“Identity Can’t Be Tied To An Outcome.”

(A quick and dirty life update: YOUR GIRL IS SICK. I can’t remember the last time I had a sore throat. Years, maybe? I eat healthy, exercise, drink lots of coffee water and mind my Ps and Qs. And so far that has saved me doctor visits and antibiotics. But I’m thinking the combination of rising and falling temps and thin mountain air are working against my immune system. Anyone else experience this? Thanks for listening to me whine. Now onto the post.)

Sometimes I wish I could record my thoughts when I’m running. I feel like I have about a million and each one is special and important, especially while listening to podcasts.

A couple weeks ago, during a big trail run, this fancy device seriously could’ve come in handy because I thought about something Devon Yanko said on a podcast interview with Tina Muir:


It’s pretty powerful, right? It took me a second. I rolled it around in my brain, thought through each word individually then put them all together at the end. Who you are and who you choose to be cannot and should not be attached to an outcome.

Since this magical and mythical thoughts recorder hasn’t been invented yet, and I didn’t have a pen and paper with me on the trails, I stopped and typed it out in Notes on my phone. It’s the only way I would remember what I heard and how I felt about it in the moment. Once I stop running, things evaporate. Kinda like waking up from a dream and instantly forgetting everything about it.

Devon is an ultra endurance athlete. And endurance athletes have addictive and sometimes all-or-nothing personalities. It’s just one of our redeeming qualities, and I definitely fall into this bucket. Why do something if it won’t be perfect or we can’t be the best at it? I’m working on changing that.

I shoved my phone back into my FlipBelt and kept running and thinking about what she said. It was a beautiful, sunshiney day in the 60s to think the deep thoughts.

“What is my identity?” I thought as I maneuvered over rocks and tree roots. It’s been awhile since I gave myself a title because all the things that make me me wouldn’t and couldn’t fit on a business card.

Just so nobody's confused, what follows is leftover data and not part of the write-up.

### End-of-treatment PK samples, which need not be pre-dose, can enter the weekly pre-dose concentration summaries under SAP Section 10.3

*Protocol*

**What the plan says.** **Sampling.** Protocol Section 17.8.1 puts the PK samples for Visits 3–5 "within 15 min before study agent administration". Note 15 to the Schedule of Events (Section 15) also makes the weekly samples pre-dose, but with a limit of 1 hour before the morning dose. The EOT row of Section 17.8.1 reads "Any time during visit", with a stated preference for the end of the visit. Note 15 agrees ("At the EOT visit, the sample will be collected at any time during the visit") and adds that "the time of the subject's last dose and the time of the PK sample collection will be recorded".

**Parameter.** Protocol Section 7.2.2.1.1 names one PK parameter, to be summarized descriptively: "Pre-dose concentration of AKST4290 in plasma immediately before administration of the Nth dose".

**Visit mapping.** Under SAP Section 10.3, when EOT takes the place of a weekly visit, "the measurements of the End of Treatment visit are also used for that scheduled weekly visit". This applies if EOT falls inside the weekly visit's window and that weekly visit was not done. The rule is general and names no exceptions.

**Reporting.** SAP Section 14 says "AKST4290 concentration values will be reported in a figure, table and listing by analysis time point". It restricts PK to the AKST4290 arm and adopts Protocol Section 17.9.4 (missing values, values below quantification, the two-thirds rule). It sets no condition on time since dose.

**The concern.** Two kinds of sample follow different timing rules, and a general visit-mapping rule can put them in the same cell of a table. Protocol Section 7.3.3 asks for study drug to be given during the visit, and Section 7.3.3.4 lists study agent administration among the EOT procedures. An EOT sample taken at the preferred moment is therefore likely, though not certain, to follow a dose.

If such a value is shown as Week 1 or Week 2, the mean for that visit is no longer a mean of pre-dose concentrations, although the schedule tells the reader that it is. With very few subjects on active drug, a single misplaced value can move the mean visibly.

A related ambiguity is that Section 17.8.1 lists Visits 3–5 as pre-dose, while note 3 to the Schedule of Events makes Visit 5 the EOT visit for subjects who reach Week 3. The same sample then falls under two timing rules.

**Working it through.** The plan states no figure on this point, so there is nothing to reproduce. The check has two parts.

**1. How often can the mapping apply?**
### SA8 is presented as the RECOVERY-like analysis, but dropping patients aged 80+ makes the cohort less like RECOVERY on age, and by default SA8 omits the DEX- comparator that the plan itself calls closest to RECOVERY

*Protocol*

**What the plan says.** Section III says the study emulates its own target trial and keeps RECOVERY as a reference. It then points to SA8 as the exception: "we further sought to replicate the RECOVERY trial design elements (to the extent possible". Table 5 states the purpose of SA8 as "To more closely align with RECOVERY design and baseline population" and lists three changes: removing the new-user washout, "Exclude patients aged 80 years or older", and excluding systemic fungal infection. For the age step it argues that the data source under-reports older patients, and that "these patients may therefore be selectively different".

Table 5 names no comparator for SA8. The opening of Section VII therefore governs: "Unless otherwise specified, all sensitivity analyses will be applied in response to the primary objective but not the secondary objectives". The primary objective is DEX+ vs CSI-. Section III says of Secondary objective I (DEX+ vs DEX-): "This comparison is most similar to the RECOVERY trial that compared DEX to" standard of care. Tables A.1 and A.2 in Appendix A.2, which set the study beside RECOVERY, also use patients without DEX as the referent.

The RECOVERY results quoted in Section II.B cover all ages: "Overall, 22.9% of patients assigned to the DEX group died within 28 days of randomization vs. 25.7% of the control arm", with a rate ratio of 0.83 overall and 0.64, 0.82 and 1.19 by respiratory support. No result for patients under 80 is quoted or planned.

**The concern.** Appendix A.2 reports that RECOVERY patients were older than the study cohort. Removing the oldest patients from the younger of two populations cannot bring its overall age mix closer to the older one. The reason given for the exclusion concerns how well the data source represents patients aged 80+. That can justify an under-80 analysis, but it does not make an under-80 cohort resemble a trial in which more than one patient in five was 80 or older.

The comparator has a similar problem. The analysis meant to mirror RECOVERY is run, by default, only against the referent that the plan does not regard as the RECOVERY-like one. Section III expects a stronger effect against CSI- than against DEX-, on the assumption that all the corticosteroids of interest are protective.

I love all my identities but, like Devon said, tying any of them to an outcome is a set up for failure or disappointment because what happens if we never achieve that outcome? Are we less of a runner, cyclist, writer, daughter, sister, friend, hugger, high-fiver?

Follow me.

As someone who identifies as a runner, one of my pipe dreams was qualifying for Boston and even running on a post-collegiate team. I dreamed that big dream every day. I wanted to wear the finisher’s jacket loud and proud around the grocery store. I thought THEN I would be able to solidify my status as a runner and marathoner…until I developed Dystonia (which you can read about here.) Because of this condition, I’ll never go to Boston unless I’m cheering on the sidelines. But even though I can’t run that race or wear that medal or buy that jacket, it doesn’t mean I can’t still identify as a runner.

It’s the same with cycling. Even if I don’t stand on top of a podium or make it to the top of the mountain first or learn how to build a bike from the frame up, it doesn’t mean I’m not a cyclist. It just means I have work to do.

And that’s where goals come in.

GOALS should be tied to outcomes instead. Setting goals based on our identities is an awesome way of making progress, but doesn’t DEFINE who we are. Ya know?

One of my goals as a runner is to enjoy every run. It’s simple because for so long I forced myself to run when I didn’t want to simply because IT WAS MY IDENTITY.

One of my goals as a cyclist is to do more group riding and try cyclocross. I want to make more cycling friends up here in the mountains and try a new sport. I want to get my ass kicked while also seeing beautiful places with awesome people.


I think this is something we learn the hard way—and the long way and the experienced way. I would give this one a listen if you have the time; it is definitely one of my favorite episodes so far!

What’s one of your identities and what’s one of your goals based on that?

Push on, PUSH ANIMALS >>>

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